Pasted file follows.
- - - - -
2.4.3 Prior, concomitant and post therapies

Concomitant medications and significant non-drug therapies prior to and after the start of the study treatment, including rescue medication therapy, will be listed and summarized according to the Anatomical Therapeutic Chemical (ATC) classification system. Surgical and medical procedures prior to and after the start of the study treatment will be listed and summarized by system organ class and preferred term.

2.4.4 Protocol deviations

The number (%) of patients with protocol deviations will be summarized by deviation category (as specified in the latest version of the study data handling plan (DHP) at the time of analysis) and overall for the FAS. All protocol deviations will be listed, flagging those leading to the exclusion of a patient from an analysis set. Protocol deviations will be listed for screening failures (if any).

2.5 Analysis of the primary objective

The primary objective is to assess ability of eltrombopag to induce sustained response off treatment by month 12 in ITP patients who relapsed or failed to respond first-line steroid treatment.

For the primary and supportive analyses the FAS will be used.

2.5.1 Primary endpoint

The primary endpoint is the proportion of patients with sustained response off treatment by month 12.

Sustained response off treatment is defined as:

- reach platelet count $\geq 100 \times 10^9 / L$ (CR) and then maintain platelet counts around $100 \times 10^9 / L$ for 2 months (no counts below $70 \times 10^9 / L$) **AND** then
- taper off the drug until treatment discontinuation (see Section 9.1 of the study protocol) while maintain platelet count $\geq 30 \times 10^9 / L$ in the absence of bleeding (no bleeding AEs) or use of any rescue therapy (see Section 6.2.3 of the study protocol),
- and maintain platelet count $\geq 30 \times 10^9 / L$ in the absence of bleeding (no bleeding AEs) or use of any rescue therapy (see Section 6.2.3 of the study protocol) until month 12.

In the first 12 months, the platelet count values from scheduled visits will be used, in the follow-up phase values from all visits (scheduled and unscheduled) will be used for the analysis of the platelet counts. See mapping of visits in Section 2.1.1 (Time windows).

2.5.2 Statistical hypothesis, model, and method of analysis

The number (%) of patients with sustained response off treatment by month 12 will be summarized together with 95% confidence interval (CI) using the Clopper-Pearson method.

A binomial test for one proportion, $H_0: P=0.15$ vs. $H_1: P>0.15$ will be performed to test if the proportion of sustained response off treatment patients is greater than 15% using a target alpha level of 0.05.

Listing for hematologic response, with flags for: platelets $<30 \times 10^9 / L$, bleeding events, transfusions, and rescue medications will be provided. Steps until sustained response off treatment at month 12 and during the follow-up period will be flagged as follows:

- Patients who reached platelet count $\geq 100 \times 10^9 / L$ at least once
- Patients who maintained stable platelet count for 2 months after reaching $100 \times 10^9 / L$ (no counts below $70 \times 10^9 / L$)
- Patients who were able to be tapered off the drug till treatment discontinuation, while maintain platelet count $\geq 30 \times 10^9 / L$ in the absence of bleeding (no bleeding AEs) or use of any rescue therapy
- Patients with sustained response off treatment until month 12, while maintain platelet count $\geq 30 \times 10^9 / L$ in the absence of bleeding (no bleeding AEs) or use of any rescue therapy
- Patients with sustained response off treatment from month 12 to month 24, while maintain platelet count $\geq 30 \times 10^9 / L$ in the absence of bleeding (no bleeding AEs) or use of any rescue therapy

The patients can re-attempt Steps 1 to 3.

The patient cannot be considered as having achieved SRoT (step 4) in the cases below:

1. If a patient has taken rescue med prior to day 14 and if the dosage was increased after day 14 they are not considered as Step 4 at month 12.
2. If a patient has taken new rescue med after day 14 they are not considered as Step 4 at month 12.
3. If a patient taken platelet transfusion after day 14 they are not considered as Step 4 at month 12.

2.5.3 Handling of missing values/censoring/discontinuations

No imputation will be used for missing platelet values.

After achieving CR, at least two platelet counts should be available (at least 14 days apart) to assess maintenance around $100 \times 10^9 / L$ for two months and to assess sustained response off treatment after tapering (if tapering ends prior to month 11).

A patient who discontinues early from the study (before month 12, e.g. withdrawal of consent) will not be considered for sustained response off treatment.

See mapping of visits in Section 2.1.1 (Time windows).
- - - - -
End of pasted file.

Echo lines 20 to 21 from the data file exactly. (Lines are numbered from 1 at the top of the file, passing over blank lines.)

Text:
- Patients who maintained stable platelet count for 2 months after reaching $100 \times 10^9 / L$ (no counts below $70 \times 10^9 / L$)
- Patients who were able to be tapered off the drug till treatment discontinuation, while maintain platelet count $\geq 30 \times 10^9 / L$ in the absence of bleeding (no bleeding AEs) or use of any rescue therapy